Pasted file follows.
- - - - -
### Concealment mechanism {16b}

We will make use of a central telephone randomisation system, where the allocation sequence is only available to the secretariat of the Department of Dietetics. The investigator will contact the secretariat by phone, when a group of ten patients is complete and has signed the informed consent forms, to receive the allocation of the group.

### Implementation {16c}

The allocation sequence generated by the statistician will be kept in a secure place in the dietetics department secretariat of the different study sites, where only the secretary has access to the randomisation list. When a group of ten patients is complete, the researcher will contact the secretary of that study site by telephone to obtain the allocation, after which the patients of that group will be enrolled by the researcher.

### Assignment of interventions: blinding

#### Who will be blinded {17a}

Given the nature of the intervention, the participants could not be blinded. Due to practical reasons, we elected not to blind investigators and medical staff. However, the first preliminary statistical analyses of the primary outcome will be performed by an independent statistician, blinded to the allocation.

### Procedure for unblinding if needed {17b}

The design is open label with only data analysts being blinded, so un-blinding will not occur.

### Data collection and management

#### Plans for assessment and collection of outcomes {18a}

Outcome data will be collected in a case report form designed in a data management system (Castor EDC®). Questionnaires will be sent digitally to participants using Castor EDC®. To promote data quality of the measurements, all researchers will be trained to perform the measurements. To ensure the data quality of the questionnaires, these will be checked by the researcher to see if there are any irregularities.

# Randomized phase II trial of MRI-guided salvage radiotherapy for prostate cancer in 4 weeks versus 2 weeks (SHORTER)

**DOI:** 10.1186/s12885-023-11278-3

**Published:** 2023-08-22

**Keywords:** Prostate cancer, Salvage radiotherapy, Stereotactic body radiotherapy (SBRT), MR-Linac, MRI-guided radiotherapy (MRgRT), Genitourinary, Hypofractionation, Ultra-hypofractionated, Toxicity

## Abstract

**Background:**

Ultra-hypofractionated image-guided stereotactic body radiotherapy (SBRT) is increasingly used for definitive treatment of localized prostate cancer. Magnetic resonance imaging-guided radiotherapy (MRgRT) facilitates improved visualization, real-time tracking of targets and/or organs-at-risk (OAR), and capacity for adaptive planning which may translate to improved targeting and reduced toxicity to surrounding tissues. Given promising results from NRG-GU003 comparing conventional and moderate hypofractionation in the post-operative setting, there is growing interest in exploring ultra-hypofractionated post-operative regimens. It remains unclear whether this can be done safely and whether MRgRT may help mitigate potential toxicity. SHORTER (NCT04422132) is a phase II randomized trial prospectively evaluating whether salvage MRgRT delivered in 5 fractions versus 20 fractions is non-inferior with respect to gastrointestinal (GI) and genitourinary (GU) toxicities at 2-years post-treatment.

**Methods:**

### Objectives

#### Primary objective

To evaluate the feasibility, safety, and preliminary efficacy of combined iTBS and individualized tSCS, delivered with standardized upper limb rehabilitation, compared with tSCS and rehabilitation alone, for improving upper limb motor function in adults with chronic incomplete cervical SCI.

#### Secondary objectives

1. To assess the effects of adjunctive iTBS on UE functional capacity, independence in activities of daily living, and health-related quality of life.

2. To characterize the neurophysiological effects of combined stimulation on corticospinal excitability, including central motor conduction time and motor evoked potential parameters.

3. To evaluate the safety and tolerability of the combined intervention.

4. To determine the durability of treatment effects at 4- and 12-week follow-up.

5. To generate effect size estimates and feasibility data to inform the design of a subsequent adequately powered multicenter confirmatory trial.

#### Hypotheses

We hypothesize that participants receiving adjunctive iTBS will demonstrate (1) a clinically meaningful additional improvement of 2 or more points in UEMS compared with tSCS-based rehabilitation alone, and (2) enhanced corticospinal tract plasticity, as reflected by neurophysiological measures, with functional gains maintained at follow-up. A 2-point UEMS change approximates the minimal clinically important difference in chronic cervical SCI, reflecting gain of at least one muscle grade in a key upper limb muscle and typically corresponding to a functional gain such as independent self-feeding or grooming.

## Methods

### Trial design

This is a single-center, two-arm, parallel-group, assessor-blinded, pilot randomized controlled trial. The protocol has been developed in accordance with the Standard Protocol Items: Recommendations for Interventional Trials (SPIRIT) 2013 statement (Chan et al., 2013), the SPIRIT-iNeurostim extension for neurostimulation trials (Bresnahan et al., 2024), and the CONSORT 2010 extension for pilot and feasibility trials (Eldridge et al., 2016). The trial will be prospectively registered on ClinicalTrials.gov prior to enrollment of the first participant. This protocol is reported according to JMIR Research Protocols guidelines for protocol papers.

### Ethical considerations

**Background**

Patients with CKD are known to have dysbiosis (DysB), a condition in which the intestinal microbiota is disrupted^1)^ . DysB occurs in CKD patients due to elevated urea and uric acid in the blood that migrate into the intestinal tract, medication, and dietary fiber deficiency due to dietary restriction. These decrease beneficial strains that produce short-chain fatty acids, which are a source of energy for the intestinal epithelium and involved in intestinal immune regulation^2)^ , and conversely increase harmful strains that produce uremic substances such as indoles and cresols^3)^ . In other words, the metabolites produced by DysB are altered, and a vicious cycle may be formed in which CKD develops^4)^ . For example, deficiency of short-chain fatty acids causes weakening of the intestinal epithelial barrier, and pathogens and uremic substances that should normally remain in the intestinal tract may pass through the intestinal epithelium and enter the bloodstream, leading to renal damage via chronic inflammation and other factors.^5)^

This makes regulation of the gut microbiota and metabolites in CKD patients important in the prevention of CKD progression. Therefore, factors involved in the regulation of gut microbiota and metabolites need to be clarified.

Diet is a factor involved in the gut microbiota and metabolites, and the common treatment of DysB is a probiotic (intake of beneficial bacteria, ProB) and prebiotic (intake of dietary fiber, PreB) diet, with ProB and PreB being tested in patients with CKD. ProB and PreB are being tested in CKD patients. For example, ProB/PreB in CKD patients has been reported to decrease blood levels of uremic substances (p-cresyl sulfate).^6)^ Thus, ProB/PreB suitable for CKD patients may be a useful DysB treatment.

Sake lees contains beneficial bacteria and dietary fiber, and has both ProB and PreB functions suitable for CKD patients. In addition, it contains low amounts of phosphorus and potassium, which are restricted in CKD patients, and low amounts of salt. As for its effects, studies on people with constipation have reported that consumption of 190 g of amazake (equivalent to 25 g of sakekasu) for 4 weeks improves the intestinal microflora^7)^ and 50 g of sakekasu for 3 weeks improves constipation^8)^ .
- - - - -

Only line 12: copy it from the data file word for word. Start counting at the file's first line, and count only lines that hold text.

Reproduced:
Outcome data will be collected in a case report form designed in a data management system (Castor EDC®). Questionnaires will be sent digitally to participants using Castor EDC®. To promote data quality of the measurements, all researchers will be trained to perform the measurements. To ensure the data quality of the questionnaires, these will be checked by the researcher to see if there are any irregularities.